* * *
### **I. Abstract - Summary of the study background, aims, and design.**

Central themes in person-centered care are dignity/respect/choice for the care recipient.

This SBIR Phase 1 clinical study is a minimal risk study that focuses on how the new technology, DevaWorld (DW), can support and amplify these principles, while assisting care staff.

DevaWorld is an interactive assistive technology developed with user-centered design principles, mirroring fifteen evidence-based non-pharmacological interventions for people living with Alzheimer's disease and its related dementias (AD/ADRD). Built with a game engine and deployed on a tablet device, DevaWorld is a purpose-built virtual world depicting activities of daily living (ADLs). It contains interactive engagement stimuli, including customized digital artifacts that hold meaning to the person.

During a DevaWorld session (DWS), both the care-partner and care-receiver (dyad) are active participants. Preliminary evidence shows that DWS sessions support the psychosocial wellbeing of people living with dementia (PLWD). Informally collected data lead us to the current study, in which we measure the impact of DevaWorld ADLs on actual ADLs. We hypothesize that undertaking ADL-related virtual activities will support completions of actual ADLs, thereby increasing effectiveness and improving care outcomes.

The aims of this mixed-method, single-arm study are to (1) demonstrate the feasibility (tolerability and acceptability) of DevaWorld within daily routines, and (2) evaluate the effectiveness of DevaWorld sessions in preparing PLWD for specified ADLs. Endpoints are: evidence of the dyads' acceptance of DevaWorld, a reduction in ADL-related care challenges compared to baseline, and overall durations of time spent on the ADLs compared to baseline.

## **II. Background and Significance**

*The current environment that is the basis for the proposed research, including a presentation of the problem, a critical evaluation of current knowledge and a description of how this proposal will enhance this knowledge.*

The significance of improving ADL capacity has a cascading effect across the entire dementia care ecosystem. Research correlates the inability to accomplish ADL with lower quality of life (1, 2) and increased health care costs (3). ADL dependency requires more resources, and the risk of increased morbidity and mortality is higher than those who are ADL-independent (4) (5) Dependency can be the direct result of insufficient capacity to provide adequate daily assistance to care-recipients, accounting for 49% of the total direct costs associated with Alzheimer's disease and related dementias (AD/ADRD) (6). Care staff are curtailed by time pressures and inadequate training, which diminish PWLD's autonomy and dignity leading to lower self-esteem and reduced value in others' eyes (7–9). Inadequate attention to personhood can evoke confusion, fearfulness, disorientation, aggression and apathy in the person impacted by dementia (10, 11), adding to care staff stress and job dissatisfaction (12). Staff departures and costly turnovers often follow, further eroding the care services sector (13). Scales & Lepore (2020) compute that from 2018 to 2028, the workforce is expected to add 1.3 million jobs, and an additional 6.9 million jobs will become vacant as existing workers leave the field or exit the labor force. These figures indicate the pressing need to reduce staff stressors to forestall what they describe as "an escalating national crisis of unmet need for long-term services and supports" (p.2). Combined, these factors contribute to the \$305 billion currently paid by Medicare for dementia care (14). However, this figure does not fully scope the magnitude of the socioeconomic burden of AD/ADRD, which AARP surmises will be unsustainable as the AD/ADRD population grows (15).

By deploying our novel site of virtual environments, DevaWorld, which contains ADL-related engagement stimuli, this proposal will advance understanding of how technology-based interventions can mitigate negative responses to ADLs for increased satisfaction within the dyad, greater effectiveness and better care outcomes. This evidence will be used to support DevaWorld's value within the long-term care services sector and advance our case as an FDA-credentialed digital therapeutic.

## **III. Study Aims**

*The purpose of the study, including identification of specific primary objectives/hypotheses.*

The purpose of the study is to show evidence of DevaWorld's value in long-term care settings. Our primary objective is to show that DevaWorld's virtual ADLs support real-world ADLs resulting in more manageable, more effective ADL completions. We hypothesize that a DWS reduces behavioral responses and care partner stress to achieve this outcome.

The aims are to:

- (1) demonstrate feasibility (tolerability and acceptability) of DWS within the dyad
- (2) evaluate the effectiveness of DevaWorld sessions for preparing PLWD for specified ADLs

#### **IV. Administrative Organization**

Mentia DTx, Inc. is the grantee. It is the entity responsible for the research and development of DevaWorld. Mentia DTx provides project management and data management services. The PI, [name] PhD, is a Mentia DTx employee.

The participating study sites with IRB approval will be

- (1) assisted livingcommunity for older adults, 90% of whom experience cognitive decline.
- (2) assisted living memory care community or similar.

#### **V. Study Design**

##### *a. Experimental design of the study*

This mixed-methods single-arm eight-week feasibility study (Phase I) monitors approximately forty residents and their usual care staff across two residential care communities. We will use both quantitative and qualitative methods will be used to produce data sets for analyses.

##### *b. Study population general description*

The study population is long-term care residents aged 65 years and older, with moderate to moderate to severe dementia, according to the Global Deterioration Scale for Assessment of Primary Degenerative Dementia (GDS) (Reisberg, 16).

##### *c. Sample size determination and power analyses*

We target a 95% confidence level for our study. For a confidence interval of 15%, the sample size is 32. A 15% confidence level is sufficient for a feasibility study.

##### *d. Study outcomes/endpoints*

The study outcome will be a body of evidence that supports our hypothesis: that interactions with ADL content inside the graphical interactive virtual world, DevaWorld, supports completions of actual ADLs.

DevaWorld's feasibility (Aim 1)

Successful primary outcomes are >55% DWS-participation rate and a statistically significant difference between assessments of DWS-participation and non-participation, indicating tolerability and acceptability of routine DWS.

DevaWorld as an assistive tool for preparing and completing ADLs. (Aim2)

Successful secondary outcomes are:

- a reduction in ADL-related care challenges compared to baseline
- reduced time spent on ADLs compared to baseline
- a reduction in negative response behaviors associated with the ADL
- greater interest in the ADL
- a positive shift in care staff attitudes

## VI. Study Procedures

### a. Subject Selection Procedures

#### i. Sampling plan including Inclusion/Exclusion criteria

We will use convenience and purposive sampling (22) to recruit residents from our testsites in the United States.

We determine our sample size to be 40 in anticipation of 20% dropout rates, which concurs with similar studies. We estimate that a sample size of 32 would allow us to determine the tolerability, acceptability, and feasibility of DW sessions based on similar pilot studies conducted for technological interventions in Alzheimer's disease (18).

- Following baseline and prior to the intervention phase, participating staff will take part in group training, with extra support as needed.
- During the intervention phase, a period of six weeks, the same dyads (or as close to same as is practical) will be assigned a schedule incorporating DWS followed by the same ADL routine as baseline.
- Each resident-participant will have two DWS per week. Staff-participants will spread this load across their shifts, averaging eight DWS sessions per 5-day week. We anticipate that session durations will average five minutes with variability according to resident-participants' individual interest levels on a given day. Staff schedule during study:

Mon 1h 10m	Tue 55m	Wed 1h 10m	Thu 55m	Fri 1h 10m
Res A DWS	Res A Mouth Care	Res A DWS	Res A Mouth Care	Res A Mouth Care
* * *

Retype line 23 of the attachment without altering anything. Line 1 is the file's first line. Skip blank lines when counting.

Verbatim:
##### *a. Experimental design of the study*